Archive for the ‘ Learning ’ Category

Pent Beneath Fancy Knot

To the one pent beneath fancy knot,

pent behind fancy knot

pent behind fancy knot

It is curious to look at your affair
Catching you gaze toward heaven
Each afternoon seeking fresh air
Petitioning social network for leaven
Numb cheek now fermenting                                                        

Who could rejoice with thee now?

Fatigued, slipping into some ancient chat
You lie back in whispering waves of mocha
Toes banked in lukewarm grains of sand
Swimming in ocean’s of caramel bliss
Careless of the call you just missed

 

Pent beneath fancy knot

Ulysses’ alarm, pale reason to depart
Returning home at sundown—eyes half shut
Visions of Marla—the happy stray mutt
Once proud royal, mourn the day left behind
Slumber to the door—the angel’s tear has descended
You slide softly and silently into your favorite spot.

 

Still pent beneath fancy knot

 

by J. Diamond Arnold

Jason Diamond Arnold is a Leadership Consultant and Learning Media Producer at The Ken Blanchard Companies. He is Coauthor of Situational Self Leadership in Action a real time, real work, leaning experience that develops effective communication and collaboration skills for individuals in the workplace. He is Co Producer and Director of Stepping Up to Leadership with Scott Blanchard, at lynda.com.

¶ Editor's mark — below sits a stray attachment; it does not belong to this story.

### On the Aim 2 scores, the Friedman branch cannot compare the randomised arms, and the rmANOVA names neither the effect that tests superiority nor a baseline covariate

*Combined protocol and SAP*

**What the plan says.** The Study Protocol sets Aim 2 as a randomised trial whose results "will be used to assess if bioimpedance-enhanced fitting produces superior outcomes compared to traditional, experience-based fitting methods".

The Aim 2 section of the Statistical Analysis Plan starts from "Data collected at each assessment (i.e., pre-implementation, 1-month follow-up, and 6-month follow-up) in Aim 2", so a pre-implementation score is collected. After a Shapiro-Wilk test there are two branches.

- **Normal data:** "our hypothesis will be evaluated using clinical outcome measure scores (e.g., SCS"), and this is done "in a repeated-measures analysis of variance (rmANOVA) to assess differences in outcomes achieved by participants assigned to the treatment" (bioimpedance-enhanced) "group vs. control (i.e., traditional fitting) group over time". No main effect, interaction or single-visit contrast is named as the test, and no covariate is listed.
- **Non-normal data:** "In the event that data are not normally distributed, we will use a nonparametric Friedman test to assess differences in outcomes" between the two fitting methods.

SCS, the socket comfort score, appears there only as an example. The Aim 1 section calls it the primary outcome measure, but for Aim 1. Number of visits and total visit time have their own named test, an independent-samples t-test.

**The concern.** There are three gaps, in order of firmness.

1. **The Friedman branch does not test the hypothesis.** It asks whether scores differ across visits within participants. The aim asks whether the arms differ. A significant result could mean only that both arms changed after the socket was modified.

The Amazing Girl Who Was Not Allowed To Say “Can’t”

Please watch the following video:

2014-08-15 10_11_46-Jen Bricker 5 min.mov - Google Drive

Video Credit: BBDS Talent

Jennifer believed she could do anything as long as she put her mind to it. And the same is true for anyone else.

Are you facing a challenge that seems too difficult to overcome? Try thinking outside the box, or ask for a second opinion. But be persistent and remember that sometimes a few falls are necessary before you can fly.

So remove “can’t” from your vocabulary and motivate yourself to stick to it. You may surprise yourself with how much you can achieve!

The boomerang generation: When 18 years isn’t good enough anymore

Get good grades they say. Get a college degree they say. Your life will be much easier they say.
I’m not sure who this “they” is but if someone can find them, I have a few friends and millions of young Americans who I’m sure would like to have a conversation with them.
The “they” that most parents may have been referring to was the previous economy, because Uncle Sam’s pockets have been quite drained for some time. He’s no longer the rich uncle that lives outside of town—now he’s more the one that lives in the baseboomerangkidsment.